There is plenty of scope for that.

Public Service Numbers2017201820192020202120222023Since 17
Information Professionals543757776491747883648469942673.4%
Legal, HR and Finance Professionals219022952420263630923144335753.3%
Managers533357306147660071357645805951.1%
Policy Analyst263327372940310035423632394950.0%
Clerical and Administrative Workers394642034702518455145467572645.1%
Other Professionals not elsewhere included226523092572281532483162312037.8%
ICT Professionals and Technicians177218821940207823522129238834.7%
Social, Health and Education Workers8568892193781011211059106741087326.9%
Contact Centre Workers42405014505453974827449346088.7%
Inspectors and Regulatory Officers104681048510550113161149711176112577.5%
Other Occupations399378434432467390355-11.0%
4725251748546475916963118624036514037.9%

Prime Minister Christopher Luxon’s often expressed complaint that the blowout in public service numbers is born out by Public Service Commission figures, which show an overall increase in numbers of public servants of nearly 18000 or 38 per cent since 2017.

Of that increase, 9197 are managers, information professionals, legal staff, human resources people, finance professionals or policy analysts; the backroom staff, he says, should be the ones to go.

Despite that, Combined Trade Unions economist and former Robertson advisor Craig Renney has produced more figures to suggest that the fiscal hole is growing.

Renney is also the vice chair of Labour’s Policy Council.

“Our analysis, using the latest data available from IRD and the Treasury, indicates that the cost of the income taxation changes is now half a billion dollars more than National indicated in its pre-election fiscal plan,” said Renney.

“All up, the modelling undertaken by the CTU shows that the cost of indexation is now likely to be $9.5 billion over the next four years – against the $9 billion budgeted by National.

It is clear there are problems within the Beehive trying to make the numbers add up.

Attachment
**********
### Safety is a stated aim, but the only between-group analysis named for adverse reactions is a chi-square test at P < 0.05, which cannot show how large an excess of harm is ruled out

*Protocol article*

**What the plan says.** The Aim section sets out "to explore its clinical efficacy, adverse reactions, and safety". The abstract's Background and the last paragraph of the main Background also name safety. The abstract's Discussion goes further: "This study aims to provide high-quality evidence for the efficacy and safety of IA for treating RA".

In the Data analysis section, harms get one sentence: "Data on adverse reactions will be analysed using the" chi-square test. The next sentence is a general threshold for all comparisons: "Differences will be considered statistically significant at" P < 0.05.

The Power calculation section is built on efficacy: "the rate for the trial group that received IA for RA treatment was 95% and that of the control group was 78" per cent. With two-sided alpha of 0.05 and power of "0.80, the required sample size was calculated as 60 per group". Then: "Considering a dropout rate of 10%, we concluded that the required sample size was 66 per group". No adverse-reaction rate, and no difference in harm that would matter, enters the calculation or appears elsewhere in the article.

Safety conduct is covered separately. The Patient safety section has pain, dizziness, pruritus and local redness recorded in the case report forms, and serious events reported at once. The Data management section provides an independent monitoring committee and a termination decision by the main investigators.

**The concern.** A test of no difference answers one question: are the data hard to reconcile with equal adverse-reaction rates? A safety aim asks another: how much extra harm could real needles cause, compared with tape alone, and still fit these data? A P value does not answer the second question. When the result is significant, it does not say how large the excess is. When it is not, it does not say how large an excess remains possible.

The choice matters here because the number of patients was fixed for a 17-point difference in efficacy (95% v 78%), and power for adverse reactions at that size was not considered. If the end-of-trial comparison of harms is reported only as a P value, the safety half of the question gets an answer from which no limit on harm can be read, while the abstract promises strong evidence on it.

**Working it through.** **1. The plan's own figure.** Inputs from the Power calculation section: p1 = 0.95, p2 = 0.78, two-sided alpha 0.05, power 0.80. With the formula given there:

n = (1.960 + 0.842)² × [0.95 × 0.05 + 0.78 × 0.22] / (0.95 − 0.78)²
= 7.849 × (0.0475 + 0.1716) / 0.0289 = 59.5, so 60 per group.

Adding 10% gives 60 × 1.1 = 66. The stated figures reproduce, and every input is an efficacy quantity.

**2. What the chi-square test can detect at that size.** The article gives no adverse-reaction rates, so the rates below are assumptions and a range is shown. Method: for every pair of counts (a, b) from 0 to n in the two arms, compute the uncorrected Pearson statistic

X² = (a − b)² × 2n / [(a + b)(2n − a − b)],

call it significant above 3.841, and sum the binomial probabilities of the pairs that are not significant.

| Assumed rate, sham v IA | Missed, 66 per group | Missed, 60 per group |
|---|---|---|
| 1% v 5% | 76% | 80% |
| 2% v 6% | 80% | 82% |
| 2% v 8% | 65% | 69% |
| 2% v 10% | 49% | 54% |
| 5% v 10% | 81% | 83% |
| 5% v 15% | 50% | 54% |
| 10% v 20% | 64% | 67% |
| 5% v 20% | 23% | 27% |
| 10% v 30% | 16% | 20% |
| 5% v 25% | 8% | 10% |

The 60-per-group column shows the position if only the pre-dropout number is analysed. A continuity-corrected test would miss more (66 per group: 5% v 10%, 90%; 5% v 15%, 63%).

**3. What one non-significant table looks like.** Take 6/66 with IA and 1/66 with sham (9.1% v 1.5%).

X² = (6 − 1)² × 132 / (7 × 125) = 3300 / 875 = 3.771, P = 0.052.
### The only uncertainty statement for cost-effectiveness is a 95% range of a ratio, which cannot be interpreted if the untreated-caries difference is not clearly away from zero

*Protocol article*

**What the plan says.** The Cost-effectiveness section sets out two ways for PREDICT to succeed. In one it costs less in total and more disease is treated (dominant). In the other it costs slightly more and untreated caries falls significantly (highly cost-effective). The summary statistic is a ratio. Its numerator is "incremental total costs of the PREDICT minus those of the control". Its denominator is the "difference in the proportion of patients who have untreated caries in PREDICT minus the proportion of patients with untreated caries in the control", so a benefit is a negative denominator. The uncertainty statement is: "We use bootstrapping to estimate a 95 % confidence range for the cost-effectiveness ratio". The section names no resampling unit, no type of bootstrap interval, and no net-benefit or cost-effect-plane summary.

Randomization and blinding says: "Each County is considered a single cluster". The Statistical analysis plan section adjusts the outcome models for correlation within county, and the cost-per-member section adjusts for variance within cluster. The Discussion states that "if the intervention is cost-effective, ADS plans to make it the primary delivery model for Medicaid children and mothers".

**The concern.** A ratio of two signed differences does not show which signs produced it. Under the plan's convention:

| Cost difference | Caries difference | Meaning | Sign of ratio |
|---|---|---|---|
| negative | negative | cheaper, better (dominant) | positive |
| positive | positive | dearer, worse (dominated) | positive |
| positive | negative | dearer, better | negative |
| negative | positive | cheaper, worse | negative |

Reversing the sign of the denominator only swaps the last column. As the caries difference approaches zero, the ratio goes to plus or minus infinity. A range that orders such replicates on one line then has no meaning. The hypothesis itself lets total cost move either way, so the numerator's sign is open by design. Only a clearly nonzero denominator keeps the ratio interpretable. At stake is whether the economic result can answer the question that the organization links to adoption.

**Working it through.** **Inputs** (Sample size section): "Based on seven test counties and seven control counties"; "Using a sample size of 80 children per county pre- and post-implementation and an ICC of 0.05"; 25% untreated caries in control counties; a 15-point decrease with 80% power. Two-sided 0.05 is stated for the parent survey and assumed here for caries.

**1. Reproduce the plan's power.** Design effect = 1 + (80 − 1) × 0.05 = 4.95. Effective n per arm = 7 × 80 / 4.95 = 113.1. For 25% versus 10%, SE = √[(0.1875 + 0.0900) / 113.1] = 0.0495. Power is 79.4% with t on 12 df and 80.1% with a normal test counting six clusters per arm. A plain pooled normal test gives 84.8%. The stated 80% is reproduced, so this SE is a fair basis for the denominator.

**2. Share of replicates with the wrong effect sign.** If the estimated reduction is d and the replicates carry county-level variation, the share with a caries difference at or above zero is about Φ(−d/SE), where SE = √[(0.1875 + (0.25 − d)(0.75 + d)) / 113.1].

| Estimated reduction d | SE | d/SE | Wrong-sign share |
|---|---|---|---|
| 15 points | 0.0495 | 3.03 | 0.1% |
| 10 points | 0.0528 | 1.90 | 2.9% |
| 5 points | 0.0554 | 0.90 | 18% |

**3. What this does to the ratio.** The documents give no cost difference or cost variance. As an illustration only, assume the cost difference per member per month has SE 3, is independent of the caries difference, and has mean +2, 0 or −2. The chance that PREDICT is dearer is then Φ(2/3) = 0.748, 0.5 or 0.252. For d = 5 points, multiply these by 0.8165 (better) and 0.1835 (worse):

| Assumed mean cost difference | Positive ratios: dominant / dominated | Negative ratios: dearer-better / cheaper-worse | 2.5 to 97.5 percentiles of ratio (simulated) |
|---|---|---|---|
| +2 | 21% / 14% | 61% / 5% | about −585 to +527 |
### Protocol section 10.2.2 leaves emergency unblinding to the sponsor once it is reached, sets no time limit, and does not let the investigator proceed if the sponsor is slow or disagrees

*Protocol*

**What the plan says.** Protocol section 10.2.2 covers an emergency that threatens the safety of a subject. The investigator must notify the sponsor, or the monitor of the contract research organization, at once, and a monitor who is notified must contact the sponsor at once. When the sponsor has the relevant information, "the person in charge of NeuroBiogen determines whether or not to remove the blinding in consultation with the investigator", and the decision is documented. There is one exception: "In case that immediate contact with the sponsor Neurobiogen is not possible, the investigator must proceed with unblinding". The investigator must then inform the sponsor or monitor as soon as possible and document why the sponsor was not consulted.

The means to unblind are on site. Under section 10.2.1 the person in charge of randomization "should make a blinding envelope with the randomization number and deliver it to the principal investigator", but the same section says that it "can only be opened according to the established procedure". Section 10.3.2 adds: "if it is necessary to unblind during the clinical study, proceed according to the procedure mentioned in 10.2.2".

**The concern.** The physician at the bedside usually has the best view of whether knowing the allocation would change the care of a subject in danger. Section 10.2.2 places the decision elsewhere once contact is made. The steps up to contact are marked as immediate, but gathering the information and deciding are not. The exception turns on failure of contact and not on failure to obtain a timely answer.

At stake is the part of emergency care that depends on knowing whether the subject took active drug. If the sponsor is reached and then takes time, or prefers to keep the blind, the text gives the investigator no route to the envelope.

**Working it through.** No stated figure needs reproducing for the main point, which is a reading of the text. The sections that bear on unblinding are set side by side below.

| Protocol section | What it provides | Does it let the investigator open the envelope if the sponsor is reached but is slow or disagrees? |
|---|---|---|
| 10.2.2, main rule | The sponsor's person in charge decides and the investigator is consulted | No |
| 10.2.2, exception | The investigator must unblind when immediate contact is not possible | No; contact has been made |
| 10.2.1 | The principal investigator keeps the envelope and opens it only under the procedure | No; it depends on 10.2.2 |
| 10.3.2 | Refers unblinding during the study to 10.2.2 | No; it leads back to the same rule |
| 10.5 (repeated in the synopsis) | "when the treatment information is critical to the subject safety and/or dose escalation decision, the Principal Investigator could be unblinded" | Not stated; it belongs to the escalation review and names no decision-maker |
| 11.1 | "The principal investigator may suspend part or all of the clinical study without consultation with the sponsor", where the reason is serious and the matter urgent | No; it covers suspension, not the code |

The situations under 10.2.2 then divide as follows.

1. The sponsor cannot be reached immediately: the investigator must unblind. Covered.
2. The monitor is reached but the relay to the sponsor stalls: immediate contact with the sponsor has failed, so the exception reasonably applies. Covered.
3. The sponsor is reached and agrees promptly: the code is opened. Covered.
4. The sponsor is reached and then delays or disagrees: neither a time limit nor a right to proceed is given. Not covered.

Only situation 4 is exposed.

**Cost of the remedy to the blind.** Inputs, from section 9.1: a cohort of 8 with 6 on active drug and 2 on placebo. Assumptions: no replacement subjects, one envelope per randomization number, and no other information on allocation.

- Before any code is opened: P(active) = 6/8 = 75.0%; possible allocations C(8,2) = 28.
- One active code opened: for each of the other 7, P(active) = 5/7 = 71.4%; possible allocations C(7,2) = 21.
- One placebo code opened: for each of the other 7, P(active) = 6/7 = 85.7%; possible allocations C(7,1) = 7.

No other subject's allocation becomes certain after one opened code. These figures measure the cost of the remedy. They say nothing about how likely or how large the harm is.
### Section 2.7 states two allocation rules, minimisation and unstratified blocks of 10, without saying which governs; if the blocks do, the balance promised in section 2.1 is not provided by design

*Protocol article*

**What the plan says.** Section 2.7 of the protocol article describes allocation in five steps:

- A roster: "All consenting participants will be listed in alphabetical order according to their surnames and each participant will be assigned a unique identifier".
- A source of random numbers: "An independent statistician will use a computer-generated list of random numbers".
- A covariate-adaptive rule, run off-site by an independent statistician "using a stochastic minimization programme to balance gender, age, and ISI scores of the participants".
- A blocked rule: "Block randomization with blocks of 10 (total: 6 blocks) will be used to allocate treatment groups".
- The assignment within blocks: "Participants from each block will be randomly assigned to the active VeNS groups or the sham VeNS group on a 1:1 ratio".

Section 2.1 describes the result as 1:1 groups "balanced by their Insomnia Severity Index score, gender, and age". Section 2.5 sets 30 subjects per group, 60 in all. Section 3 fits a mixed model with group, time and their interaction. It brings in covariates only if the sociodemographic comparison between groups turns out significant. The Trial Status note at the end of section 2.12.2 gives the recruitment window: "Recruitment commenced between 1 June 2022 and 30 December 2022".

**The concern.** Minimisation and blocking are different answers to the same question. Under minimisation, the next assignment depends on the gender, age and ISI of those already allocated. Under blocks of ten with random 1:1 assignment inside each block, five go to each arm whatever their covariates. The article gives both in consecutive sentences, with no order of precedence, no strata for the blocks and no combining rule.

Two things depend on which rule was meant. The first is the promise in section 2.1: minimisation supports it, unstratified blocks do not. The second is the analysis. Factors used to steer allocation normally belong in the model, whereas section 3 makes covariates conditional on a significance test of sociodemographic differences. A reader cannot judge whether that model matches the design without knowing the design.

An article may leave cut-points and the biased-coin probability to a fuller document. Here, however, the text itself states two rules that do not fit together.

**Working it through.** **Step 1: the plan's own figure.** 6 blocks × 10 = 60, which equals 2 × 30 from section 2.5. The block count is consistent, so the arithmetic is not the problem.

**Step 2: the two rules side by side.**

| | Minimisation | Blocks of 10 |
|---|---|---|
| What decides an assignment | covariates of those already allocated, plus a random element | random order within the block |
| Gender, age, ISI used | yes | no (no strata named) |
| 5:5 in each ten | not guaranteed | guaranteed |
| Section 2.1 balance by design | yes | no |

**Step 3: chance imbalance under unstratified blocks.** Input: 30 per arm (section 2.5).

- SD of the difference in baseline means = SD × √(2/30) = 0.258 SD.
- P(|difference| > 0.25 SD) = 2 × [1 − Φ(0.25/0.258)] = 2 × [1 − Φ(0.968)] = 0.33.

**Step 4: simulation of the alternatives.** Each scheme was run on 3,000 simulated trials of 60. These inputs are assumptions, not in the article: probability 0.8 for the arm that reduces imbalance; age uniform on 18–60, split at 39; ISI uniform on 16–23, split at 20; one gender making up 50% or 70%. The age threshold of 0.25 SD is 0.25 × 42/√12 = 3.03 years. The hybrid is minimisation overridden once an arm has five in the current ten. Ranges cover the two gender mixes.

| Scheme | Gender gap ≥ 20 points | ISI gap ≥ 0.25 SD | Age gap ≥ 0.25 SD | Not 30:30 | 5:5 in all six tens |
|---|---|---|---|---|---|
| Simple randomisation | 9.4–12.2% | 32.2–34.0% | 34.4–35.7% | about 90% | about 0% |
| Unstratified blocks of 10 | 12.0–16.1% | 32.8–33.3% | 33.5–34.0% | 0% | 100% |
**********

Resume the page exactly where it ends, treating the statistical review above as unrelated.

“We’ve been clear that the coalition agreements we’ve made with coalition partners have changed the shape of the policies that National campaigned on,” Willis said yesterday.

And the Prime Minister was saying more or less the same thing.

“We’re interested in the outcomes of what we’ve got to do and deliver at the back of this budget, and the means may shift slightly, in light of the economic circumstances, but also in light of coalition agreements, that the commitments that we’re making in terms of moving the country forward around frontline services being protected, making sure we have tax relief, making sure we grow, those are the thematics that we are very focused on,” he said.

What is clear is that a slowing economy and a number of hiccups with the fiscal savings National had assured the electorate it could make,  will make delivering a fiscally neutral budget and tax cuts simultaneously a major challenge.

More information may be available on Wednesday when Willis publishes the Budget Policy Statement.

However, these usually contain only global figures such as the annual budget total operating and capital allowances.

The Half-Yearly Economic and Fiscal Update set an operating allowance of $3.5 billion for this year, which is money for new spending.

The so-called fiscal hole, the gap between the savings and new revenue streams and the cost of the cuts, will be funded from the operating allowance.

New Zealand First leader Winston Peters has suggested that the gap could be as big as $5.6 billion; Renney suggests it is approaching $3 billion.

“Overall, the tax plan is now likely to be billions of dollars short of its overall revenue target,” he said.

“The only way left to fill the gap is through even deeper cuts to public services and public investment.”

Because of the gap, it will be difficult to make the cuts fiscally neutral. The consequence could be that they could well be inflationary and thus force the Reserve Bank to prolong higher interest rates.

That is why the commentators (and quite possibly, Winston Peters) are calling for second thoughts, but on the evidence of yesterday, the Government is determined to cut taxes and damn the torpedos.